[Burkee] concentrates on the theology, motives, and strategies of the conservative party. His range is wide, but what will be striking to the reader is how little gospel, good news, or anything positive shows up in the documentation on their side. I have asked some readers of the dissertation and asked myself with this book in hand, is there, even once, a paragraph or a couple lines that could be described as “spiritual,” “evangelical,” or “positive”?

 

To judge the conservative theological movement in the Missouri Synod by the testimony in one book, focused on the context and not the theology, is irresponsible and unscholarly. A cursory glance at the hundreds of articles, books, and sermons written by the conservatives quickly disabuses any fair-minded reader of such an unwarranted conclusion.

 

So Why Has Hermann Otten Promoted this book?

 

The answer to this question is simple. Hermann Otten comes out ahead of, and far better off, than those he has for a long time has termed “the organized conservatives.” Otten is given grudging respect from Burkee who contrasts him with many other conservative figures as one ready to do open battle against liberals. Furthermore, Burkee unquestioningly identifies him as the “most significant figure in modern LCMS history.” Otten is shrewd enough to know that this volume is not going to change anyone’s mind about the theological issues, nor does it even openly attempt to do so. Liberals/moderates will still hold him in contempt, and there is no doubt that his conservative enemies won’t be changing their minds anytime soon. But in Burkee’s book, he certainly gains some vindication, particularly concerning two points that he has hammered away on for decades. First, he and Christian News cannot be ignored by any serious historical investigation or conversation concerning the Seminex conflict and the modern Missouri Synod. And second, that many of the “organized conservatives” have indeed used him and acted duplicitously.

 

Where Do Your Loyalties Lie?

 

While considering the theology of Seminex in his review of Burkee’s book at LutheranForum.org, Paul Hinlicky finds precisely the right tone for analyzing the conflict, even if he hits the wrong note:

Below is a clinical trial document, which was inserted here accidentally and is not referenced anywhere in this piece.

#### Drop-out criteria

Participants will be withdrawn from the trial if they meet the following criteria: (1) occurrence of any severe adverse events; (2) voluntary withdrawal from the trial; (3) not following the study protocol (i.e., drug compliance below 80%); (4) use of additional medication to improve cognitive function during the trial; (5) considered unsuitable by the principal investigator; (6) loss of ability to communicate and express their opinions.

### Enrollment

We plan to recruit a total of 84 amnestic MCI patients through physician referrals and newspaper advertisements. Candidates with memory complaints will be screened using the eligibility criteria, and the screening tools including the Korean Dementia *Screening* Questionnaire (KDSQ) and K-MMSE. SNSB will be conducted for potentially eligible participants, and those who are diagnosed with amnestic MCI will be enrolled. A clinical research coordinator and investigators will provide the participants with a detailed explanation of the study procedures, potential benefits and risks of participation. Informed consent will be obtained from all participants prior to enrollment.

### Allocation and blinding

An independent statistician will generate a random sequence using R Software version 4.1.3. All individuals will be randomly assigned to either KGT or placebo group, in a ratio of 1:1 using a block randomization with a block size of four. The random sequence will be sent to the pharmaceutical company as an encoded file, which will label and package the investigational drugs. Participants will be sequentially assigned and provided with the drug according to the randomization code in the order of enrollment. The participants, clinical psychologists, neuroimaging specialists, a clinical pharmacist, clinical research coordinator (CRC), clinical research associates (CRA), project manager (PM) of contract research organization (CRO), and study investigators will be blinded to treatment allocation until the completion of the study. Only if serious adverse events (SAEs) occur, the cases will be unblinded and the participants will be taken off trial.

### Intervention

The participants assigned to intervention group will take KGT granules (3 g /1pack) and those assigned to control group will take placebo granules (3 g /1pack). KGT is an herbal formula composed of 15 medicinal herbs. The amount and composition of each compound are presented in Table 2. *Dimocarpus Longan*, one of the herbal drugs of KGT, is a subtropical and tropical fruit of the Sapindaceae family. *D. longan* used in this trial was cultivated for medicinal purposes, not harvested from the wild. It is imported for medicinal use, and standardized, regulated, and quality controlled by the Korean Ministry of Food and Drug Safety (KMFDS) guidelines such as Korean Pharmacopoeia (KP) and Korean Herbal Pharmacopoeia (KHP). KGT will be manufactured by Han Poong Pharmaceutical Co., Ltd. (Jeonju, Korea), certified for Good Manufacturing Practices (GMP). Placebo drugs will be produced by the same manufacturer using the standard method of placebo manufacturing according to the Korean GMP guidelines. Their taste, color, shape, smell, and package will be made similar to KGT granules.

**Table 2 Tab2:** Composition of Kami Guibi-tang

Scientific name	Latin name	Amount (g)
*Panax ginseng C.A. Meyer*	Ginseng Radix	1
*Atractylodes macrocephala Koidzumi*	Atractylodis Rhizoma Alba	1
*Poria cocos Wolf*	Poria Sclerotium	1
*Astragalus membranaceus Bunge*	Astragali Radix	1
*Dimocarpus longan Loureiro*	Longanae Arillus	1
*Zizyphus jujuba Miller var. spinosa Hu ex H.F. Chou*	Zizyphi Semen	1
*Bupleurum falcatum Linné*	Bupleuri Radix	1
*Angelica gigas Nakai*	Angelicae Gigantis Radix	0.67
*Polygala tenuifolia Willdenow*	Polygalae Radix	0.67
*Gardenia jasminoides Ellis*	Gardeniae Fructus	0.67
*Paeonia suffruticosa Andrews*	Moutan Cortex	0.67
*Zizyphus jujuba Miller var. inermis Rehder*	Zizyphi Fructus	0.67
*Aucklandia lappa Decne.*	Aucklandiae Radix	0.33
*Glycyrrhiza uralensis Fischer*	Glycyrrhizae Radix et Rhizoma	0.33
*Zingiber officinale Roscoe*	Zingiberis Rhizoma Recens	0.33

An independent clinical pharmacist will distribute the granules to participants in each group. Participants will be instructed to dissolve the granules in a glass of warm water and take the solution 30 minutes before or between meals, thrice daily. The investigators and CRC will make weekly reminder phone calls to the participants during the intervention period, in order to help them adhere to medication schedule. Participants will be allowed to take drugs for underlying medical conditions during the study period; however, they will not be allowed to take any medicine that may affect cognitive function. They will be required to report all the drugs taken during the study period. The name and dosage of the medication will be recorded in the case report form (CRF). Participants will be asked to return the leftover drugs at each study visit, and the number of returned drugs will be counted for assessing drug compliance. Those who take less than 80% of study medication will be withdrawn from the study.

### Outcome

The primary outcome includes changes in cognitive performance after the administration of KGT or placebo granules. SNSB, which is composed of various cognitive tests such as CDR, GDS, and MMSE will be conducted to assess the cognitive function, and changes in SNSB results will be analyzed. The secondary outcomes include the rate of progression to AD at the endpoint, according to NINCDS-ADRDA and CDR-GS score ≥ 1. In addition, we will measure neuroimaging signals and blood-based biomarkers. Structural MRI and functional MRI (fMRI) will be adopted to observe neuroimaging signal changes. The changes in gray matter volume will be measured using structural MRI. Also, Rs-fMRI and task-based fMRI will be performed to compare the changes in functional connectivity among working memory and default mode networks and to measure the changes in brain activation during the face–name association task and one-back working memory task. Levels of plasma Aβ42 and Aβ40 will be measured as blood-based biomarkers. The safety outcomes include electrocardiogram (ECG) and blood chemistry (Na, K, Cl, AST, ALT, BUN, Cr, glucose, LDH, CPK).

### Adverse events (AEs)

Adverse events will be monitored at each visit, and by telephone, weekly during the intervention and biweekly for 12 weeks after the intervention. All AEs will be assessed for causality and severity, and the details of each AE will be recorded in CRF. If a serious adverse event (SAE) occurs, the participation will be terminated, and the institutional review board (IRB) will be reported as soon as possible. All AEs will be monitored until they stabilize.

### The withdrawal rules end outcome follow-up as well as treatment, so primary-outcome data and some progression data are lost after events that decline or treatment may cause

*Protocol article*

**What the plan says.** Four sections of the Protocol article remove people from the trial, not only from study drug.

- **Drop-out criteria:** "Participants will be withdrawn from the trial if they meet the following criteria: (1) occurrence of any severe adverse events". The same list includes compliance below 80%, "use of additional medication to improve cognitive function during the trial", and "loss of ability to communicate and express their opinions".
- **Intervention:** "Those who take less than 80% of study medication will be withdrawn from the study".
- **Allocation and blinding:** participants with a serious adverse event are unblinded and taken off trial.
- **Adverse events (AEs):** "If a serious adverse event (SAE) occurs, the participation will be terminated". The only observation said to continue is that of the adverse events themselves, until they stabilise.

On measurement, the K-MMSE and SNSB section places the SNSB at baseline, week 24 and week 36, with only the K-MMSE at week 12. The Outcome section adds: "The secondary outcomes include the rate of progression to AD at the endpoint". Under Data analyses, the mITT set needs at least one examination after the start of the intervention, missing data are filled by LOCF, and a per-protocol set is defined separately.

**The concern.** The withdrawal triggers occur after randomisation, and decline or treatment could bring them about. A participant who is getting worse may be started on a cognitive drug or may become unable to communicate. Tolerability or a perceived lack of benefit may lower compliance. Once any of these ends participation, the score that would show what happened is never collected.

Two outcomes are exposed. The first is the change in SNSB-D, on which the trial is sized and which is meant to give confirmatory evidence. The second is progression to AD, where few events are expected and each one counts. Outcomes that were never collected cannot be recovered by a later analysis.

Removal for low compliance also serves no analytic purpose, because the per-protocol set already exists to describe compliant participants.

If Preus’s brand of Machiavellian duplicity and abuse in tandem with Herman Otten’s xenophobic, racist, sexist, crude, and vulgar extremism—amply documented from the horse’s mouth in Burkee’s book—was what one actually got from self-righteous upholders of the “third use of the Law,” we can and should cut Schroeder and his “Gospel reductionism” some slack. Indeed, Schroeder and his colleagues were right on all the major issues: biblical criticism is a fact of life today every bit as much as the heliocentric solar system; social justice is a gospel concern, if we are with the Bible preaching the gospel of the kingdom, not Gnostic flight to heaven for a handful of true believers; the ordination of women is matter of Christian freedom and missiological judgment; at the heart of Lutheran theology is the justification of the ungodly in the resurrection of the Crucified, the righteousness of God that prevails wherever and whenever the Spirit raises those dead to God to repentance and faith; the church is there wherever this message is effectively at work, thus the Gospel is the actual basis for ecumenical endeavor to overcome Christian disunity by a process of doctrinal dialogue admitting of degrees of fellowship. Moreover, when one contrasts these positions with what Burkee uncovers as the actual alternative being advocated at the time in the yellow journalism of Otten’s Christian News, namely, of “John Birch society extremism,” one can understand the provocation my teachers felt, and forgive, or at least contextualize, the one-sidedness of Seminex theology [iv]  (emphasis mine).